When Boston made tracks

Old tracks

The folks at the Boston City Archives wonder if you can figure out when and where this photo was taken. See it larger.



Free tagging: 



    Entering Park St, heading westbound (well, south, in this spot). Somewhere from 1900-1910, I'd guess.

    EDIT: there's third rail. So this is between 1901 and 1908, when the Maine Line (Orange Line) ran via Tremont St Subway.


    Boylston St

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    Could it be Boylston St coming from Arlington? Is that the old tunnel going down in the top left?

    Park Street Station

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    Outer tracks. There was a third rail on the outer tracks at Park St (visible on that photo) between 1901 and 1908 to accommodate the Sullivan to Dudley elevated cars that temporarily passed through there prior to the construction of the Washington St Tunnel (today's Orange Line).

    Sure that you want to know?

    I actually have a materials engineering degree. I can tell you. But it doesn't take an engineering degree to understand it.

    The rails themselves are made of rather ductile steel that bends fairly easily, the segments are relatively long, and the overall curvature of a bend for a moving train isn't very much at all. Rails are long and soft enough that they may need to be straightened if they are picked up and carried in an unsupported fashion.

    These were bent back in the day, likely using guys with crowbars at the site. Perhaps a sledge and an anvil. They don't need to be heated for this, usually.

    Now the railroads use special hydraulic equipment, also on-site because it really doesn't take a lot of force.

    In fact, preventing rails from bending is actually a bigger issue:
    (this was after an earthquake)


    Not so much...

    I've written software for back-o-the-textbook Materials Engineering courses; think MIT or CalTech or Purdue or Carnegie Mellon. Learning which metal alloys will respond how to temperature/force/chemical exposure requires more than a two-year HVAC course.

    If you have cable, you can see a lot of this stuff on Science Channel (or anywhere in the Discovery Networks) on How It's Made, Build it Bigger, How Do They Do That, etc.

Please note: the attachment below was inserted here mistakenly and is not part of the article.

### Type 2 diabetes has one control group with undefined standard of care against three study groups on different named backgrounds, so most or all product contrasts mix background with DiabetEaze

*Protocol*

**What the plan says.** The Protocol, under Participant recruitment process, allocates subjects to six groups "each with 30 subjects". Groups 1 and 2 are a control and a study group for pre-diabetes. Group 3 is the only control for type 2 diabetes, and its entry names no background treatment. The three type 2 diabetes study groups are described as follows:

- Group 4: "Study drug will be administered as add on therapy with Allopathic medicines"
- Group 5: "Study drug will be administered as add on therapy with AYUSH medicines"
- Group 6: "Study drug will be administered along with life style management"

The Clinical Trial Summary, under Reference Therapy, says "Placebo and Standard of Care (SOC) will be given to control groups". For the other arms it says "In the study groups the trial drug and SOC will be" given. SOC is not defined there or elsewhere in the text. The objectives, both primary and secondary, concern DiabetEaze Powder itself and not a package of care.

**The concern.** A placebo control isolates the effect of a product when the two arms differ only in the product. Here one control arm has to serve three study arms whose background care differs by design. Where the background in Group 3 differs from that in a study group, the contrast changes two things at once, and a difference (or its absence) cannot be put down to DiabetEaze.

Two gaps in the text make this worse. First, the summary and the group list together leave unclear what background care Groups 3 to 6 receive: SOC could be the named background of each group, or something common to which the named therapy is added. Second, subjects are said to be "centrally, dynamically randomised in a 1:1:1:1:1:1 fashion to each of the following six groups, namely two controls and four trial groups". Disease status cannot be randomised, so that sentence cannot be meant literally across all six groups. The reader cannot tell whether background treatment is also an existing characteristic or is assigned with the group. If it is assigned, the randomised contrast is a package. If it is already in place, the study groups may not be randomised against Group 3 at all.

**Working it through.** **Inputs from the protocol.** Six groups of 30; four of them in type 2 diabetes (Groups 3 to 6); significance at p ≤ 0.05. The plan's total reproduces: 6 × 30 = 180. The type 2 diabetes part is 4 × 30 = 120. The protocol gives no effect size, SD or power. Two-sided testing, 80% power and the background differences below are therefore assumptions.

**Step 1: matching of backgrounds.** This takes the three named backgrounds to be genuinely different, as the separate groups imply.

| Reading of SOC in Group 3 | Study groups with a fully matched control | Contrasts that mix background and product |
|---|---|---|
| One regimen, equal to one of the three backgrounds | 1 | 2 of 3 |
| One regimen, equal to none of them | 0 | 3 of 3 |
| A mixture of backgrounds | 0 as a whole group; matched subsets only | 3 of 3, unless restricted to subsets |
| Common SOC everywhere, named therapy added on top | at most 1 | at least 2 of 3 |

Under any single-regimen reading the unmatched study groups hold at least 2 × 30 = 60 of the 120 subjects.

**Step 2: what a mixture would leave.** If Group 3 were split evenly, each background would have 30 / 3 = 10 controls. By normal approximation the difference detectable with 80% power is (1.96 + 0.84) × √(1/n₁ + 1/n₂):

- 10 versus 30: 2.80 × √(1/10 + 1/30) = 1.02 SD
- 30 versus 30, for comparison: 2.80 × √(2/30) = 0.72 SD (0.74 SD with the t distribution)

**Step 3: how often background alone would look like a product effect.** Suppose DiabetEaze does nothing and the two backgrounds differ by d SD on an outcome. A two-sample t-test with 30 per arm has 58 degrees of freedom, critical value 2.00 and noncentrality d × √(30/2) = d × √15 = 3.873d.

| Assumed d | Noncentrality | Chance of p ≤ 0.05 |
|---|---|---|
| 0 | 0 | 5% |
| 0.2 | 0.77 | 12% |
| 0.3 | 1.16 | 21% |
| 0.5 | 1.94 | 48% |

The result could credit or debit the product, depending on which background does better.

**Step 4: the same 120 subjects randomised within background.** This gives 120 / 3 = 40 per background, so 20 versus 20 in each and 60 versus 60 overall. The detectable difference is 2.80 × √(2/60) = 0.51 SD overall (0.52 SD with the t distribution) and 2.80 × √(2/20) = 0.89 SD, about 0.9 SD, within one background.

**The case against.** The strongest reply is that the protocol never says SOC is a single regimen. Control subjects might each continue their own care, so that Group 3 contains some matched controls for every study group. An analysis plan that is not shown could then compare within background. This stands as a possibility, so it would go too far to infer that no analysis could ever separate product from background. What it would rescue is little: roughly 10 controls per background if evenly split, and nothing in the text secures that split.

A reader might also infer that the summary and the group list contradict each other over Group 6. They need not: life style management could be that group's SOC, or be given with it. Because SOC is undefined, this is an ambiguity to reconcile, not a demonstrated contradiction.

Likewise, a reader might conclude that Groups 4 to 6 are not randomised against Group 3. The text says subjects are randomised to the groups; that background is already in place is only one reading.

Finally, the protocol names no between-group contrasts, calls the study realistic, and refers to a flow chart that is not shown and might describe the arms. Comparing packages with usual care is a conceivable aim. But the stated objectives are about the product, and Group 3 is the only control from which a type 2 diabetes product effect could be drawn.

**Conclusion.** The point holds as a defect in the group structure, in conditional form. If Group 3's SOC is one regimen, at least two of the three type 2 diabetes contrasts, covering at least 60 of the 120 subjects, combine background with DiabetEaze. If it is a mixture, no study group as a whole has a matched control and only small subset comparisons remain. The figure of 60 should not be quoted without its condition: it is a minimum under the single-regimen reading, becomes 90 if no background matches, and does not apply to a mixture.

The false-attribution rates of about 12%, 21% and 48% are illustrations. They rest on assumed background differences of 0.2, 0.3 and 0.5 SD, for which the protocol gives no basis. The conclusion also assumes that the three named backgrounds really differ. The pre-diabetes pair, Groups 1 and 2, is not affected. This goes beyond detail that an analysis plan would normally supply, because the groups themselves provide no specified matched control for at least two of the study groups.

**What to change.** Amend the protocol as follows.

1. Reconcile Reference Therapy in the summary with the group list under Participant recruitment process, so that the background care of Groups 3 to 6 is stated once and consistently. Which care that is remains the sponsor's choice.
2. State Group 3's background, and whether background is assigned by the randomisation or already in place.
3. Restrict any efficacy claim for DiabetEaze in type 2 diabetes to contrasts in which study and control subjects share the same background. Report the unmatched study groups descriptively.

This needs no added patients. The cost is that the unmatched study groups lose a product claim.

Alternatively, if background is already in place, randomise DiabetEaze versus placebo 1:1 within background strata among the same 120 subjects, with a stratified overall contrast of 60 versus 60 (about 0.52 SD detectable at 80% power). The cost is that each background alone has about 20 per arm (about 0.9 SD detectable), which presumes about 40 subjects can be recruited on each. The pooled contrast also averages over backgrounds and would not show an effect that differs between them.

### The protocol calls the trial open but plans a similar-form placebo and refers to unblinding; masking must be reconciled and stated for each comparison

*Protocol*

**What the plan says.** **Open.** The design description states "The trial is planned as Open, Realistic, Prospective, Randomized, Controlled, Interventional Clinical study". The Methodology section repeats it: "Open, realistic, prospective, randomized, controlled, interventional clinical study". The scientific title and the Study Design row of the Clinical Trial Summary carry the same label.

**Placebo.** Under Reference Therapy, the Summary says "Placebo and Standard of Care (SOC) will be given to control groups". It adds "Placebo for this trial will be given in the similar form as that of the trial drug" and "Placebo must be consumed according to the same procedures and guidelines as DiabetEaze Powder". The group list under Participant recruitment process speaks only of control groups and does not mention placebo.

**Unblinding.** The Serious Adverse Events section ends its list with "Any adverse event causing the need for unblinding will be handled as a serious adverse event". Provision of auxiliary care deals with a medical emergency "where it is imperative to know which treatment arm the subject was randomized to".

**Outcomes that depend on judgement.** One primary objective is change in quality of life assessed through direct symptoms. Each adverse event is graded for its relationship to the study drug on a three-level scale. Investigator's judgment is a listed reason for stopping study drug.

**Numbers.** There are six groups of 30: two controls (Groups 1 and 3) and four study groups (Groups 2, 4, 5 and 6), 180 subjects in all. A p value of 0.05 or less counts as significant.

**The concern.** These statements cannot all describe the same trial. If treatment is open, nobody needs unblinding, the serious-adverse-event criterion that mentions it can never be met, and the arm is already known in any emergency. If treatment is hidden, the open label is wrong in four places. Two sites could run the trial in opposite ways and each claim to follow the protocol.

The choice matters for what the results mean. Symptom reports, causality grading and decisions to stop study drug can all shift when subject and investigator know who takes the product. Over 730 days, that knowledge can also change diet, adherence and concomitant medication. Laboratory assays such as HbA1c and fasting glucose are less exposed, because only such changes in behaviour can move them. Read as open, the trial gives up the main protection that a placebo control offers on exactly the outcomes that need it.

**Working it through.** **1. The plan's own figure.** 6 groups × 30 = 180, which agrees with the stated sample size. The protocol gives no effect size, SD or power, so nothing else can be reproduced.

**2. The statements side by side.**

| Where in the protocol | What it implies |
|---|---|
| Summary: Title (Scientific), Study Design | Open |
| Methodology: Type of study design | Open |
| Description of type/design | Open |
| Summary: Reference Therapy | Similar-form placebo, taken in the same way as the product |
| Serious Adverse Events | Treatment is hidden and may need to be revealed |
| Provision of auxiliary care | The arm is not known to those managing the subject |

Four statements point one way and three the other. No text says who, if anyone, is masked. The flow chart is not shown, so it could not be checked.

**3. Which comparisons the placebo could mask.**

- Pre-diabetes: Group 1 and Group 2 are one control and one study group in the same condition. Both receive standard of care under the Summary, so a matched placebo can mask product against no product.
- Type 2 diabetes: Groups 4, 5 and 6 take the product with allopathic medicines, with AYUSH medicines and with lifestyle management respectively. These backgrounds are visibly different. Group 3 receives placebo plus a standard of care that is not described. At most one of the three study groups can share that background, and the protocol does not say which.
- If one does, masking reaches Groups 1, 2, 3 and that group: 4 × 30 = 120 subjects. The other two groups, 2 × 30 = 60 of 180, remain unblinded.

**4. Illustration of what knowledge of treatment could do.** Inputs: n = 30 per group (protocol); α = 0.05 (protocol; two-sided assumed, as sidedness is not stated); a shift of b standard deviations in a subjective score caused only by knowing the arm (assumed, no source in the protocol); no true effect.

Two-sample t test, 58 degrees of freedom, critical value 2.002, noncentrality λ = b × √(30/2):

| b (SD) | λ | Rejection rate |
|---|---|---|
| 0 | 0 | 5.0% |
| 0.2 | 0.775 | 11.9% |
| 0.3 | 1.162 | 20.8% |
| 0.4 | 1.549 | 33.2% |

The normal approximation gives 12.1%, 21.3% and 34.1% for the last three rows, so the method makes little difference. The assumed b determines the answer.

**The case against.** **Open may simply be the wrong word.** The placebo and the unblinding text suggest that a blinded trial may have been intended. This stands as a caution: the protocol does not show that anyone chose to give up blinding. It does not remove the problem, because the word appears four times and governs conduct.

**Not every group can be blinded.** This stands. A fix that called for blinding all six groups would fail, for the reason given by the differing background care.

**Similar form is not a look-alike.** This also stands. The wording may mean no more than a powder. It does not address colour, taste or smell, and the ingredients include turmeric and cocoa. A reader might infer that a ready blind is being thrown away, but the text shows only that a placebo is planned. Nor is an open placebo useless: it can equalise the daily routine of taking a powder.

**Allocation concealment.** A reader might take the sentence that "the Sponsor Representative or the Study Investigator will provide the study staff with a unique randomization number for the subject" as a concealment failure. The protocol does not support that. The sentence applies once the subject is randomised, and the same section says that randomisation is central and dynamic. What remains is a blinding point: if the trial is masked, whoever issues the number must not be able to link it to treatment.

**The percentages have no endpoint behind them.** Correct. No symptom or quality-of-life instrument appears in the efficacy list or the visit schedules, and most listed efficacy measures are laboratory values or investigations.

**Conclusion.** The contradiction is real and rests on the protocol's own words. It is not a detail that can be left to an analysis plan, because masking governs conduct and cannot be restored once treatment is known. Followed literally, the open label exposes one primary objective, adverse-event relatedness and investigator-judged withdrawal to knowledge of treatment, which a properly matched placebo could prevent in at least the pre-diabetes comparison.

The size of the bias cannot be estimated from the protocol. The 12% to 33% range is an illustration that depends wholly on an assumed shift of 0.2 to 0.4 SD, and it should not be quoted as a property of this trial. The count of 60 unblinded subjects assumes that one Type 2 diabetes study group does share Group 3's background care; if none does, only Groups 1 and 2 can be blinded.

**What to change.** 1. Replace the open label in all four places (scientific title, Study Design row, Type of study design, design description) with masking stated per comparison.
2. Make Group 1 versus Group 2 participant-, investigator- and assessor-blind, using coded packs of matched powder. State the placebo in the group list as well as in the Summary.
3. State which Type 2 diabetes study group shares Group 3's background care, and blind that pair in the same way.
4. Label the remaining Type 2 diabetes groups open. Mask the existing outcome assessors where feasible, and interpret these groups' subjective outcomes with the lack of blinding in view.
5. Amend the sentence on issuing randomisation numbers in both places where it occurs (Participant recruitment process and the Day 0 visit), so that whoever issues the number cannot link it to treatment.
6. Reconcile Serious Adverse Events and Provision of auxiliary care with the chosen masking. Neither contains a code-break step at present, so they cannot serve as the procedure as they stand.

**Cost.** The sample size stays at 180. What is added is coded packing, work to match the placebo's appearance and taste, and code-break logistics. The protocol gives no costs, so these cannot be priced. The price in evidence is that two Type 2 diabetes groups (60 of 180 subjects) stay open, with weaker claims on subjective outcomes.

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    It looks like maybe the train swerved to avoid a couple of pedestrians.

    Wicked Curves

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    So sharp in fact that the original rails wore out in barely a month. Also, some of the 46' El cars took out chunks of the tunnel wall. Oops...


    "Shortest radius is 82 ft. (Entering Park St. Station southbound.) Ordinary commercial steel rail wore out on above named Park St. curve in 44 days. Manganese steel has been used on this and other sharp curves [i.e. Dudley Loop, Beach Street] to the amount of 475 ft. with good results. On the average 3000 ft. of rail is renewed each month. About 50 per cent. of rail renewels [sic] are occasioned by wavy rail."

    - A Description of the Elevated Division, Compliments of Superintendent H. A. Pasho, 1905



    Are those chunks still visible? I recently noticed some very gnarly scars on the walls at this curve. Don't know if they're from that, or more recent events.

    White Walls

    They were painted that way so as not to wig people out that they were underground and help defuse the light better in the tunnels.


    They do, to an extent

    They recently white washed parts of DTX, State, and Haymarket on the Orange Line. Mostly just State. The residue from brakes, third rail and third rail shoes, and general dirtyness of the subway just cake the walls in a slimy, black soot.



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    I remember when DTX was repainted, in only a few short months it was back to its grey-black tones.

    Really makes me wonder what I'm breathing in down there.



    Really makes me wonder what I'm breathing in down there.

    Absolutely nothing good. As much as I'd like to work in the tunnels... I'd really hate to work in those tunnels at the same time. Maybe if I had full-face gas-mask.

    State Had Gleaming White Porcelain Ceiling Tiles, Until ...

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    I was heartbroken when they removed the spectacular white porcelain tiles from ceiling of State Street station a few years ago. The hundred-year-old tiles had been meticulously crafted and were still in beautiful condition. The horrible textured coating now on the ceiling catches all the dirt.

    The fabulous, bright and gleaming ceiling made State Street the most beautiful station on the Blue Line, if not the entire system. Now, the dark and dirty ceiling, combined with the hideous "decorative accents" added at the last renovation make it the ugliest and most claustrophobic station of all.